Greek shipowners led by John Angelicoussis could be set for an early Easter if all the VLCCs taken on subs this week actually materialise.
Around 30 VLCCs have been provisionally booked, mainly in six-digit territory, as the oil taps are firmly opened in the Middle East and Russia with crude set to flood the markets in the wake of OPEC+ discussions breaking down at the weekend.
The spikes seen in the VLCC sector – with rates hitting just shy of $300,000 a day – have brought back memories of six months ago when a slew of tankers were taken on subs for six-digit figures days after sanctions hit a portion of the Cosco tanker fleet. Those deals failed to materialise however and there is a growing feeling among tanker experts that many of the most eye catching deals done in recent days will also fall by the wayside.
The non-scrubber fitted 2012-built Maran Antares has led the way. The Angelicoussis ship was taken on subs yesterday by Thailand’s PTT for a time charter equivalent including idle days that works out at a record breaking $299,982 per day.
Very few VLCCs have actually been firmly fixed this week however. The last ship to be fully fixed was another Angelicoussis ship, the 2010-built scrubberless Maran Arcturus, chartered by Koch on Tuesday for a a time charter equivalent including idle days that works out at $85,216 per day for the voyage from the Arabian Gulf to South Korea later this month. The only other VLCC fixture confirmed as fully fixed this week is for the scrubber fitted 2009-built Front Katherine, which Bahri Oil Transportation took as the tanker markets began to escalate on Monday at $33,814 per day.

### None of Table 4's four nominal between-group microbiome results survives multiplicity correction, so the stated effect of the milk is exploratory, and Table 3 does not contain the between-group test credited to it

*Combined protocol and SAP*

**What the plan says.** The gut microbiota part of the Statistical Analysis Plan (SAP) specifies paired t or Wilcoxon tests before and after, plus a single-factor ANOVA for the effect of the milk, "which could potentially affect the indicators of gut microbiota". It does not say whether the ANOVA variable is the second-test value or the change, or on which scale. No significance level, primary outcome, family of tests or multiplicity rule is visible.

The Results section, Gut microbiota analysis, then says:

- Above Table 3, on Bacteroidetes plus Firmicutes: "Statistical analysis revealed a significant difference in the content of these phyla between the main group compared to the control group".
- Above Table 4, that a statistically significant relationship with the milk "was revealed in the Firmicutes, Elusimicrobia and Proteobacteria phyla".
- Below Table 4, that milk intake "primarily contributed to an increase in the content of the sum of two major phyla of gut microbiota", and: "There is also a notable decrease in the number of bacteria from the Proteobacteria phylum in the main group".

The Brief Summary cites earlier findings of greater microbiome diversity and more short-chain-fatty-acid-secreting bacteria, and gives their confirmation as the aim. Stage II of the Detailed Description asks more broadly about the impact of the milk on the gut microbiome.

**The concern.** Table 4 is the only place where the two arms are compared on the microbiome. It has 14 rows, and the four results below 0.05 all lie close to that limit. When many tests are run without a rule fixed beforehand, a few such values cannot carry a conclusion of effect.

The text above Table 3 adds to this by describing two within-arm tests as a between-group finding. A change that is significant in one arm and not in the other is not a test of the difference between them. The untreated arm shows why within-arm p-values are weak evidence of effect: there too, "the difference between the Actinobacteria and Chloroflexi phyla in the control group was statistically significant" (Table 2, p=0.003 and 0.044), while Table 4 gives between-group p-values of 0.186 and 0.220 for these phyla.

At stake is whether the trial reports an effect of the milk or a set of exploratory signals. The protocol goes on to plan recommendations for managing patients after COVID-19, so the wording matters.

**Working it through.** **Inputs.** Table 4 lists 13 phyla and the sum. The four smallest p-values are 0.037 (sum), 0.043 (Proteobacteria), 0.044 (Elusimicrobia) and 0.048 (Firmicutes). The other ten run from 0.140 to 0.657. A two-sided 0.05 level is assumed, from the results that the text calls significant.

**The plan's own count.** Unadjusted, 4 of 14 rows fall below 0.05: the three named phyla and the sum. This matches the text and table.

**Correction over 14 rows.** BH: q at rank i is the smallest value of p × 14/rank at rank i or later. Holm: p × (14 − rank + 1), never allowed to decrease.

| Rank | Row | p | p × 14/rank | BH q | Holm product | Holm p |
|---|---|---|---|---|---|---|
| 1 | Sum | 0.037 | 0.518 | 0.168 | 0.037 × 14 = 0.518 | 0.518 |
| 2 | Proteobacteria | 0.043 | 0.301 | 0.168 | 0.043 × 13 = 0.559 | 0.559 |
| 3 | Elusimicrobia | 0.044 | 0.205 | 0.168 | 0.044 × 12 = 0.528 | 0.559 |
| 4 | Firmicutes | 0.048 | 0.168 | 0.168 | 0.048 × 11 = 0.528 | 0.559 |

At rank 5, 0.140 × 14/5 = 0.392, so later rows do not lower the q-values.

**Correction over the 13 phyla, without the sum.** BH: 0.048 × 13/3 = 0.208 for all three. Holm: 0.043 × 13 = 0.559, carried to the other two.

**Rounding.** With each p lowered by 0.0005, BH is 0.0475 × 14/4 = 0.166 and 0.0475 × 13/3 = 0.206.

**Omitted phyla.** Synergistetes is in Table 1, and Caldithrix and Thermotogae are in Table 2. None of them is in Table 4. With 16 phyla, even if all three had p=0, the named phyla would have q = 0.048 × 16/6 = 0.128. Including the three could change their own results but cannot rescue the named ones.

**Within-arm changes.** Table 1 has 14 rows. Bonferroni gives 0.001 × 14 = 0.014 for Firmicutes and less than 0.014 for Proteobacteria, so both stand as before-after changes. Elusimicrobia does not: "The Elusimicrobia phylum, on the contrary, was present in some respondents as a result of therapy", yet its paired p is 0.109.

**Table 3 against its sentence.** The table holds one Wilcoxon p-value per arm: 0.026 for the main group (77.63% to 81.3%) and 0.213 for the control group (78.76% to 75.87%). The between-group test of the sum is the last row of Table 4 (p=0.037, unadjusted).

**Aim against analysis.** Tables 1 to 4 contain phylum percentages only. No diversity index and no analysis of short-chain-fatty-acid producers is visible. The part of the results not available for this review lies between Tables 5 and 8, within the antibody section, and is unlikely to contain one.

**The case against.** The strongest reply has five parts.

Saudi Arabia has said it will increase its output by 2.5m barrels per day in April. The UAE has followed suit and announced it would pump 4m barrels per day next month, about 1m barrels per day higher than its current production. Russia’s state oil company, Rosneft responded by saying that they are planning to lift output by 300,000 barrels per day.
In an update today, London-based Freight Investor Services observed: “Saudi Arabia is unleashing a wave of crude toward Europe, traditionally the backyard for Russian oil sales, pledging to supply regional refineries with as much as triple their usual intake from the kingdom.”
“While some of the higher-cost producers are likely to cut output due to the low prices, April is set to see the sharpest month-on-month increase in production on record, and that should keep tanker demand and vessel earnings high for a while,” analysts at brokers Arrow noted in a tanker report.